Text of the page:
Rapid innovation cycles define 3-D print’s future

August 19, 2016

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Joshua Pearce of Michigan Technological University shares the developments making 3-D printers less expensive and easier to use.

Joshua Pearce of Michigan Technological University shares the developments making 3-D printers less expensive and easier to use.

 

PwC: Joshua, can you please describe your market positioning in the 3-D printing ecosystem?

Joshua Pearce: Sure. My group and our work represent the open source trends in 3-D printing. We’re coming at it from the low-cost side and using global collaboration to drive innovation. Our printers in general cost less than $500, and either they are put together from kits or they print themselves. It’s called RepRap, short for self-replicating rapid prototype—a technology that was originally developed in Britain but has now spread around the world.

PwC: Do you think the lowcost printers will be in every home in the future?

Joshua Pearce: Yes, most homes. We’ve done some initial studies on the economics of using a 3-D printer at home. We looked at 20 household products that can be printed in fewer than 25 hours—so shorter than a weekend. Our analysis concluded that if the quality of the product was good enough, then owning a printer could offset the costs of purchasing equivalent products by somewhere between $300 to $2,000, depending on the objects and the amount of usage. Since 3-D printing allows a person to customize objects, I think we can go with the higher end of that range. There are now hundreds of thousands of similar open source designs of printable objects.

The economics get even better if we take into account some recycling. We developed RecycleBot, which can recycle some of the plastic waste as feedstock for an FFF [fused filament fabrication] printer. The RecycleBot takes milk jugs and other household plastic waste and turns them into feedstock for the 3-D printer. Commercial filament today is at least $35 per kilogram. If a person uses recycled plastic containers, not counting labor, the material cost is about 10 cents per kilogram, so basically free. This option is a win-win economically and environmentally.

A typical household can easily recover the cost of a printer in less than a year and also have a positive impact on the environment. These are all strong incentives for owning a 3-D printer.

PwC: What are the challenges to overcome before we see these in every home?

Joshua Pearce: There’s a long list of challenges. Currently, I’ll say that all the low-end printers—they don’t just work. That is, you need to have some technical competency. You don’t need an engineering degree, but you need to be able to tinker and work with tools and bolts and so on. These printers all need considerably more personal upkeep than people are accustomed to with appliances. The devices require constant tweaking to maintain the sweet spot for printing goodquality parts. That requirement is one of the reasons the popularity of 3-D printers is limited mostly to hobbyists and engineers today.

PwC: You talked about RepRap printers that use plastic as feedstock. What about metal printing on the desktop—are we there yet?

Joshua Pearce: There have been metal welding robots for some time. Last year we developed a RepRap that could print steel when attached to a MIG [metal inert gas] welder. The design source is the same: a geometrical STL [STereoLithography] data file. We are shooting current back and forth between a metal tip and a grounded metal print bed. The tip is melting and dropping small drops of metal many times a second as it builds the layer. Then we move the build platform in the vertical direction and repeat to create a 3-D metal object.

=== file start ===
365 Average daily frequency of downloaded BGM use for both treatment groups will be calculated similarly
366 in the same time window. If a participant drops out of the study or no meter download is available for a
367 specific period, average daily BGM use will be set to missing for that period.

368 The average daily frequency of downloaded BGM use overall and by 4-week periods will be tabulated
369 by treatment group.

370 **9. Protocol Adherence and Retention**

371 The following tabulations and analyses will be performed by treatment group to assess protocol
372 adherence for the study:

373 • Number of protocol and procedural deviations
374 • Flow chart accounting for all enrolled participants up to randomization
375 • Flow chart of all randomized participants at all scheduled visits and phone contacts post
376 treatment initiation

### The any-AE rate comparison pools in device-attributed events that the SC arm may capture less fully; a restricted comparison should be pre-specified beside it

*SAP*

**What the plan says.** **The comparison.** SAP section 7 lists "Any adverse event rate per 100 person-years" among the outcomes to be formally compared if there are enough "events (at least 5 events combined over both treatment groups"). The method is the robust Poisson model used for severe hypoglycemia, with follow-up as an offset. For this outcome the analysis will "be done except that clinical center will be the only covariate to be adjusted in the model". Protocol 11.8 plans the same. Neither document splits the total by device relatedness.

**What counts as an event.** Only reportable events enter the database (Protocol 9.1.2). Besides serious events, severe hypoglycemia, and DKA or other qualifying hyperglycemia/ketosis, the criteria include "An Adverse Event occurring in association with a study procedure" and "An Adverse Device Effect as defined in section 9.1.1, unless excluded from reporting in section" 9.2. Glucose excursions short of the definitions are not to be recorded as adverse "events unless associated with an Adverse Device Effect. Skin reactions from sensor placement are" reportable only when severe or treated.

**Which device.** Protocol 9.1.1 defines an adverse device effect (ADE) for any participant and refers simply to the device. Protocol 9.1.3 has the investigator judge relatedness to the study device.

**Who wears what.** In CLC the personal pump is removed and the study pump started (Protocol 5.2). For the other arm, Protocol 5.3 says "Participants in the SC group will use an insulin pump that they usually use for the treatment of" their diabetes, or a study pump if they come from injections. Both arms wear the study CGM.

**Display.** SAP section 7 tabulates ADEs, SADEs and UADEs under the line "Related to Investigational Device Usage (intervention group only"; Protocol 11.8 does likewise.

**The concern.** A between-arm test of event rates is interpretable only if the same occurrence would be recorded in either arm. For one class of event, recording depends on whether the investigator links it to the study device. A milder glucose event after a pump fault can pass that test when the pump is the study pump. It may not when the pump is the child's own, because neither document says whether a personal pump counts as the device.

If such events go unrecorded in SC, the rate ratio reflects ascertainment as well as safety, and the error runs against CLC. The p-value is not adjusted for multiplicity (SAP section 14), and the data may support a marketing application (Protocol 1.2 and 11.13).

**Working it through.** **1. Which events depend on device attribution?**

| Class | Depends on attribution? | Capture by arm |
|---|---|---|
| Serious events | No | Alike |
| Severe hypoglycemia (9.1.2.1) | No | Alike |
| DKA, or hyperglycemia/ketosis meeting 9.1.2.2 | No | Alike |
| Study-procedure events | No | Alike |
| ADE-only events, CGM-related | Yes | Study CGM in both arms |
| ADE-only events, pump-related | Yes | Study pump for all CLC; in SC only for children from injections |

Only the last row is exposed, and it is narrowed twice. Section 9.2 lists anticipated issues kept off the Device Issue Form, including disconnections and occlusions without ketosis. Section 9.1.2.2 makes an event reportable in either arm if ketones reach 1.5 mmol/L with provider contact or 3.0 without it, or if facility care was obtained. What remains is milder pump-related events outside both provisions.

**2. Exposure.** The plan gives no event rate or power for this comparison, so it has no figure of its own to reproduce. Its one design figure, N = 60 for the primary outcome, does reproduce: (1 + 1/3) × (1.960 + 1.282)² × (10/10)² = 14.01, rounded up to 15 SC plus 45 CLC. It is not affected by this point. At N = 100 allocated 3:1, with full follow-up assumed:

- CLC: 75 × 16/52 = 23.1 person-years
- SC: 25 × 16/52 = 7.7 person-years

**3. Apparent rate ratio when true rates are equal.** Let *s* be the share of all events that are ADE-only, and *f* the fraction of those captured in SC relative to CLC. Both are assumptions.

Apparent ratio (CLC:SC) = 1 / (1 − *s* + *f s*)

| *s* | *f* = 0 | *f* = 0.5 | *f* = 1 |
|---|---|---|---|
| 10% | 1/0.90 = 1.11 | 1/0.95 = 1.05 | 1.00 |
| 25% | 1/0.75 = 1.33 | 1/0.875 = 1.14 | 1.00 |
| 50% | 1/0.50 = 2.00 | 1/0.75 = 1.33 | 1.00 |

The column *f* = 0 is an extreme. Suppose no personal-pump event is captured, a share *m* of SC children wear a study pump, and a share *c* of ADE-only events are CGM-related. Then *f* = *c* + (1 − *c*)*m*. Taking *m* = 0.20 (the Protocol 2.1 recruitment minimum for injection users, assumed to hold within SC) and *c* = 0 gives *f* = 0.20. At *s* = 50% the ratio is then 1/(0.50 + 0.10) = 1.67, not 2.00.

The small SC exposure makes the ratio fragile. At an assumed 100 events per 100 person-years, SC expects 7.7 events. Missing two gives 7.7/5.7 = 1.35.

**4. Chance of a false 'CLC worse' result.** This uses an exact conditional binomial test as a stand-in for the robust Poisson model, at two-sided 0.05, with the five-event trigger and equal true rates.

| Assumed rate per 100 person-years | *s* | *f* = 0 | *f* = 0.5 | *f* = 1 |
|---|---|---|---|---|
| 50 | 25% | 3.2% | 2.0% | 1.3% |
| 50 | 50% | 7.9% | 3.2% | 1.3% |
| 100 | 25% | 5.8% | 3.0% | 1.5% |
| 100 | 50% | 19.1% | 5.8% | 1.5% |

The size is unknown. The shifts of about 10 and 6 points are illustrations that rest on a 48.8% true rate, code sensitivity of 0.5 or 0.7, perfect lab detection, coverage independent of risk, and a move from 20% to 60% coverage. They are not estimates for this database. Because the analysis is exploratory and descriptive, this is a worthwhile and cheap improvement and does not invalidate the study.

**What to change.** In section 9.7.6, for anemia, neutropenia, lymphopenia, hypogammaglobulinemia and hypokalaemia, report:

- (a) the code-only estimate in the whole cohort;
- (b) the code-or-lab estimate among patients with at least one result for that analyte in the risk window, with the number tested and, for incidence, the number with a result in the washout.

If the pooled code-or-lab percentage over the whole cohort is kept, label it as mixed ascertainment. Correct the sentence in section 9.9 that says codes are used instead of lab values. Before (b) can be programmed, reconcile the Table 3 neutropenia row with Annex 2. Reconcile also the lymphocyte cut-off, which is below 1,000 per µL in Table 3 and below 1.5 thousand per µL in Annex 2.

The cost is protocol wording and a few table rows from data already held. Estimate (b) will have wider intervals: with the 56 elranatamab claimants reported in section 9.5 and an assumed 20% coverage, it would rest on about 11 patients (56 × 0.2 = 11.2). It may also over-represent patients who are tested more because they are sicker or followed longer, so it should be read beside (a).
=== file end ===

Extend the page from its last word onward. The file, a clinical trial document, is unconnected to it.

PwC: Today, printers take hours to print an object of any complexity and size. Is that likely to change in the future? Are we close to any physical limits?

Joshua Pearce: I don’t know over the long term, but I can talk about near-term potential. The Deltabot printers are at least twice as fast as the Cartesian printers, because they have much lighter heads.(1) Right now, only a couple of Delta-style printers are on the market. I predict that won’t be true much longer. The Delta printers will basically take over all the Cartesian printers, because they have some significant benefits, one of which is speed.

Also, as the low-end printers mature, they get features already in the high-end professional printers that can speed up performance. For example, the printers no longer need to decelerate around curves, because designers can take that into account in the software. I’m not sure what the absolute physical limits are, but there is clearly room for improvement from where we are today, even without going to fundamentally different physical processes.

“There is clearly room for improvement from where we are today, even without going to fundamentally different physical processes.”

PwC: What other features of highend printers should we see in lowend printers in the near future?

Joshua Pearce: The high-end printers have feedback control, and we should see that in lowend printers soon. They also use a different process to print metal—laser sintering— and the patents on that process are running out. So I would expect rapid innovation to occur in 3-D printers that use laser sintering, sort of what happened with the RepRap and FFF method. As soon as the patents expired and the open source community got their hands on FFF method, the innovation accelerated substantially.

Another feature is self-calibration. We want the printers to self-calibrate, rather than users calibrating the printers by hand, which I think is beyond what normal users are willing to do. If a user can just press a button and the printer knows where it is, that starts to move low-end 3-D printing into the realm of realistic large-scale deployment.